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“I don't mean to be rude, but could you put a mask on while I'm here?” A qualitative study of risks experienced by domiciliary care workers in Wales during the COVID‐19 pandemic
Health and Social Care in the Community, Volume: 30, Issue: 6
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Domiciliary care workers (DCWs) continued to provide care to adults in their own homes throughout the COVID-19 pandemic. The evidence of the impact of COVID-19 on health outcomes of DCWs is currently mixed. The OSCAR study will quantify the impact of COVID-19 upon health outcomes of DCWs in Wales, e...
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Domiciliary care workers (DCWs) continued to provide care to adults in their own homes throughout the COVID-19 pandemic. The evidence of the impact of COVID-19 on health outcomes of DCWs is currently mixed. The OSCAR study will quantify the impact of COVID-19 upon health outcomes of DCWs in Wales, explore causes of variation and extrapolate to the rest of the UK DCW population. An embedded qualitative study aimed to explore DCW experiences during the pandemic, including factors that may have varied risk of exposure to COVID-19 and adverse health and wellbeing outcomes. Registered DCWs working throughout Wales were invited to participate in a semi-structured telephone interview. 24 DCWs were interviewed between February and July 2021. Themes were identified through inductive analysis using thematic coding. Several themes emerged relating to risk of exposure to COVID-19. First, general changes to the role of the DCW during the pandemic were identified. Second, practical challenges for DCWs in the workplace were reported, including staff shortages, clients and families not following safety procedures, initial shortages of personal protective equipment (PPE), DCW criticism of standard use PPE, client difficulty with PPE and management of rapid antigen testing. Third, lack of government/employer preparation for a pandemic was described, including the reorganisation of staff clients and services, inadequate or confusing information for many DCWs, COVID-19 training and the need for improved practical instruction and limited official standard risk assessments for DCWs. Pressure to attend work and perceptions of COVID-19 risk and vaccination was also reported. In summary, this paper describes the risk factors associated with working during the pandemic. We have mapped recommendations for each problem using these qualitative findings including tailored training and better support for isolated team members and identified the required changes at several socio-ecological levels.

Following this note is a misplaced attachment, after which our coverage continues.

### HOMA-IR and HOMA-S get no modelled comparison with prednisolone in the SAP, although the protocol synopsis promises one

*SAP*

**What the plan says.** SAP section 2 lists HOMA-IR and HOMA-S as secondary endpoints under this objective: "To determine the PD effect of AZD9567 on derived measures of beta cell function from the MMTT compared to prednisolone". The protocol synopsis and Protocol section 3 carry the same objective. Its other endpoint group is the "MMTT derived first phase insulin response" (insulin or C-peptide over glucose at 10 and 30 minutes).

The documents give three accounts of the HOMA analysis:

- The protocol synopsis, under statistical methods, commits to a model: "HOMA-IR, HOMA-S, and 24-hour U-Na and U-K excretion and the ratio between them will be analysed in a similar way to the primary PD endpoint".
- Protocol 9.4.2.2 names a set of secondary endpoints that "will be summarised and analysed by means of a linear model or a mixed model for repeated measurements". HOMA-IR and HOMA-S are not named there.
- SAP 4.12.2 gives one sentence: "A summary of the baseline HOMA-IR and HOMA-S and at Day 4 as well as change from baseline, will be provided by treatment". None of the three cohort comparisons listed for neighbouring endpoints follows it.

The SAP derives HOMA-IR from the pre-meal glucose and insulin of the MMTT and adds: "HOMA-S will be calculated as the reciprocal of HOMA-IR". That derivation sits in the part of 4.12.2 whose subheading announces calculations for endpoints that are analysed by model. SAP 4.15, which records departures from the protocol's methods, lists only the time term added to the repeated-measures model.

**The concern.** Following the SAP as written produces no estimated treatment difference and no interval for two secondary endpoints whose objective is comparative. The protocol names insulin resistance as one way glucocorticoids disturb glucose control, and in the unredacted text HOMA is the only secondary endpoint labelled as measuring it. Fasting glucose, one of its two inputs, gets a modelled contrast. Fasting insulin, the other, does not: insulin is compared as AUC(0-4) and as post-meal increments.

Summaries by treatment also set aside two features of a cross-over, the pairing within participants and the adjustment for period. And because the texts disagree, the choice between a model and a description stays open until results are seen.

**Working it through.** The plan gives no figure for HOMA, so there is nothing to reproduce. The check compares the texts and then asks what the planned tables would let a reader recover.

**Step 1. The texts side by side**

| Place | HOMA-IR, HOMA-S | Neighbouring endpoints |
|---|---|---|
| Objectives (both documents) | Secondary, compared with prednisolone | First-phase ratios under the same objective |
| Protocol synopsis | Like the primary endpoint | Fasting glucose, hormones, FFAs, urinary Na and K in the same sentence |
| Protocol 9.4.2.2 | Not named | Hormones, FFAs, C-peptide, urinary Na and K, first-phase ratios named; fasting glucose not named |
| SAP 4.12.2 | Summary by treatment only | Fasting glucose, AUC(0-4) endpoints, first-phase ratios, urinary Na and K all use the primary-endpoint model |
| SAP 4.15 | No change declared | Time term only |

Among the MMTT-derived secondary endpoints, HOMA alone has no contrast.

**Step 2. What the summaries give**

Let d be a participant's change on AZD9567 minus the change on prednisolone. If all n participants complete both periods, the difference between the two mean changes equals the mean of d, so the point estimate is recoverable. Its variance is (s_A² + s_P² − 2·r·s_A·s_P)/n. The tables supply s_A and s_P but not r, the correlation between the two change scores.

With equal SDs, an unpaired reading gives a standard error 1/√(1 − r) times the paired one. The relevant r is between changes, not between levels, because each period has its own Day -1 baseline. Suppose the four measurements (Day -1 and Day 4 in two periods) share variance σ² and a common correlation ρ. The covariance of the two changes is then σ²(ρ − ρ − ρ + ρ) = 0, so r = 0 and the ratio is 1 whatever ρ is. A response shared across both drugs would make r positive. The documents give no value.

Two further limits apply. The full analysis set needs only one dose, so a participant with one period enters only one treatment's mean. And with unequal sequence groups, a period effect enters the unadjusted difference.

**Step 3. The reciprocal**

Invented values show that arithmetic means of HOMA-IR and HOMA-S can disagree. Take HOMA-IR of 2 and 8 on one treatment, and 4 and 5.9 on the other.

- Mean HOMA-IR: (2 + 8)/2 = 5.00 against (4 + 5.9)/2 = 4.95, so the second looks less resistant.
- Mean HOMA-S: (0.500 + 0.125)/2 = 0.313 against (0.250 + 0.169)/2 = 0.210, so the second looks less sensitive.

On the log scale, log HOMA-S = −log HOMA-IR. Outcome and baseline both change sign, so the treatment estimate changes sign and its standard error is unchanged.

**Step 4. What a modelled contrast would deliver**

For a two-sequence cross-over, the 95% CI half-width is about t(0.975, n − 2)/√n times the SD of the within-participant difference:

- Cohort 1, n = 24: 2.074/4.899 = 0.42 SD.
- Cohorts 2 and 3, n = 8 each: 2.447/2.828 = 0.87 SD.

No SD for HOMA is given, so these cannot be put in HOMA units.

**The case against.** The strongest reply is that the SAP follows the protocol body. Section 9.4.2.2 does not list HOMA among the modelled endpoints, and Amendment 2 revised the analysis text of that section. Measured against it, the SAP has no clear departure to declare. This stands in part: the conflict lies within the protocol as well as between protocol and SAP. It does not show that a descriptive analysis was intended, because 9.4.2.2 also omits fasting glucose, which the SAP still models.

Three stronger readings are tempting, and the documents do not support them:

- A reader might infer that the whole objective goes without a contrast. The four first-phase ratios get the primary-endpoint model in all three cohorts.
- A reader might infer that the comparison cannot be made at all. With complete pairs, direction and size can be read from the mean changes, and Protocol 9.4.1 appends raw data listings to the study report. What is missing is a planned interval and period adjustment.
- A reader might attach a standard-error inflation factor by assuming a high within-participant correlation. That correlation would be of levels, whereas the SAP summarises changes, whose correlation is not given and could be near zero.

COVID-19; domiciliary care workers; qualitative; risk; social care
Faculty of Medicine, Health and Life Sciences
Economic and Social Research Council. Grant Number: ES/V015206/1